When Sidrah Ahmad describes the climate in Canada for Muslims, she uses the boiling frog analogy. If you put a frog in boiling water suddenly, it jumps out. But if the temperature increases gradually, it doesn’t notice the change and will be boiled alive.
Some people don’t realize Islamophobia exists and is getting worse, she says, especially since the election of U.S. President Donald Trump, with his anti-immigration rhetoric and policies like the Muslim travel ban.
Islamophobia “is slowly and gradually getting more accepted, more intense, more rampant,” says Ahmad, a master’s student in adult education and community development. “I feel like Muslims are like, ‘It’s really hot in here,’ but many other people are like, ‘Well, what do you mean?’”
A painful reminder of the hostility toward Muslims in Canada will occur next week: the one-year anniversary of the shooting at Quebec City’s Centre Culturel Islamique de Québec. Six Muslim men were killed and many others were injured after a gunman opened fire in the mosque on Jan. 29. Alexandre Bissonnette, charged with six counts of first-degree murder and six counts of attempted murder, is expected to go on trial this spring.
Remembering the Quebec City mosque shooting: An events calendar
U of T’s Muslim Students’ Association, which describes itself as the largest student club at the university, helped organize a vigil the night after the shooting. The group also hosted a healing circle in U of T’s Multi-Faith Centre. About 70 people shared their grief at the event, says Ammara Wasim, vice-president of communications at the MSA.
Ahmad, the master’s student, learned about the shooting in “in the worst way possible: alone and on Twitter.” She was in the process of writing her ethics proposal when she got the news. Although still reeling from the tragedy, she felt a greater sense of urgency to produce her planned master’s thesis – research on Islamophobic violence faced by Muslim women in the GTA.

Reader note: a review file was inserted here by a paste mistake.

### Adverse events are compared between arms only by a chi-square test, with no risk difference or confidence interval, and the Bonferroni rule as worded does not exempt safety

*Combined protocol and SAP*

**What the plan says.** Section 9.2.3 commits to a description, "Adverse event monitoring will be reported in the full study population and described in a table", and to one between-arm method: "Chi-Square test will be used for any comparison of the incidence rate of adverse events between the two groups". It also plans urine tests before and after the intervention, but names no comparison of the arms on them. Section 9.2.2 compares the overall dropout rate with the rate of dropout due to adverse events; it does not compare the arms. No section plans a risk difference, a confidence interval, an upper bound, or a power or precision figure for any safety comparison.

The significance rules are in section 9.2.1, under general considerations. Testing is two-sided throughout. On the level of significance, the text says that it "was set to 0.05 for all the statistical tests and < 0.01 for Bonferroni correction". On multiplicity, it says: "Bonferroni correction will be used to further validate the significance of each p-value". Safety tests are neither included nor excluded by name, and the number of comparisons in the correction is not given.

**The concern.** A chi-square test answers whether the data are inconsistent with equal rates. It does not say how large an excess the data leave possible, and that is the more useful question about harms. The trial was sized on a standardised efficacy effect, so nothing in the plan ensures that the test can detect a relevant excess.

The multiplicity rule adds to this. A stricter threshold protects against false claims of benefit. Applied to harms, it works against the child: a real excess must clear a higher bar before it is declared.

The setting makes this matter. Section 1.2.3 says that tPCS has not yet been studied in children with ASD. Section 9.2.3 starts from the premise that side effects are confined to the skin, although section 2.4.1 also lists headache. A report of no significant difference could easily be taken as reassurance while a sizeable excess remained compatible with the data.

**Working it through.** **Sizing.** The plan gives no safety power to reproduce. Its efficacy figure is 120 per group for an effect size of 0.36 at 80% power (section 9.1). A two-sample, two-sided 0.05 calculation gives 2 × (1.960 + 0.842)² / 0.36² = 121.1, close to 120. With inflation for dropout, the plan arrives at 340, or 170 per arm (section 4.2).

That summer, she made a social media call-out for volunteers to participate in the study and found 21 women within a month. Their ages ranged from 18 to 58. Nine were Black, 18 wore a hijab, niqab and/or abaya, and each had a story to share about being attacked because of their beliefs.
One woman said a stranger in a car called her a “terrorist” and tried to run her over. Another said someone tried to pull off her hijab on the subway. And one participant reported being groped at a party by a man who said, “If I do this to you, will your dad blow up my house?”
Read more about Ahmad’s research in the Toronto Star
U of T News spoke with other Muslim students at U of T about their experiences with Islamophobia.
Sanah Matador, a fourth-year student in psychology and health studies, recalls an incident in her last years of high school. While she was waiting at a bus stop, a stranger drove up to the curb and rolled down his window. She expected him to ask for directions, but instead, he said, “Are you going to kill anyone today?” Matador was so taken aback that she could only muster the words, “Excuse me?” before he said something else and drove away.
Read about how U of T combats Islamophobia
She remembers questioning herself and thinking that if she hadn’t worn a hijab, the man wouldn’t have insulted her. “But no, this is my choice,” she told herself. “I could take it off, but I love wearing it.”
Another student, Ayah Said, in life sciences and humanities, says she is often asked about her hijab and religion when she is in public. She doesn’t mind discussing her beliefs – depending on the tone of the question. On one occasion at work, she was talking to a customer about an Xbox when he suddenly tugged her hjiab saying, “Aren’t you hot in that?”
“I’m not usually sensitive about this, but I’m in the middle of talking about the product – why is this bothering you so much? Would you touch somebody’s shirt like that?” she recalls.
Ahmad, the master’s student at OISE, now works for the Ontario Council of Agencies Serving Immigrants. Her qualitative research, she hopes, will give greater visibility to the violence and other negative experiences lived by Muslim women. The interviews also shed light on how Islamophobia overlaps with other forms of hatred and discrimination, she says, from anti-Black racism to gender-based violence.
Some of the women, especially those with darker skin or those who wore the robe-like abaya or a black hijab, reported being harassed more often.
Instead of seeing the participants in her study as victims, she says she was impressed with their resilience. Many of the women told her they recited passages from the Qur’an to themselves or prayed for their attackers.
Ahmad collected the women’s experiences in an online “toolkit on Islamophobic violence by and for Muslim women,” which includes poetry by the participants and a list of supports like counseling hotlines and the National Council of Canadian Muslims hate crime reporting tool.
Researchers at the university have an important part to play if Canada is to address rising hate activity in the country and make sure that life is safe for everyone who lives here, Ahmad says.
“A vacuum of research and knowledge is dangerous,” she says, “because that’s where you get hate groups and anti-Muslim groups controlling the narrative.”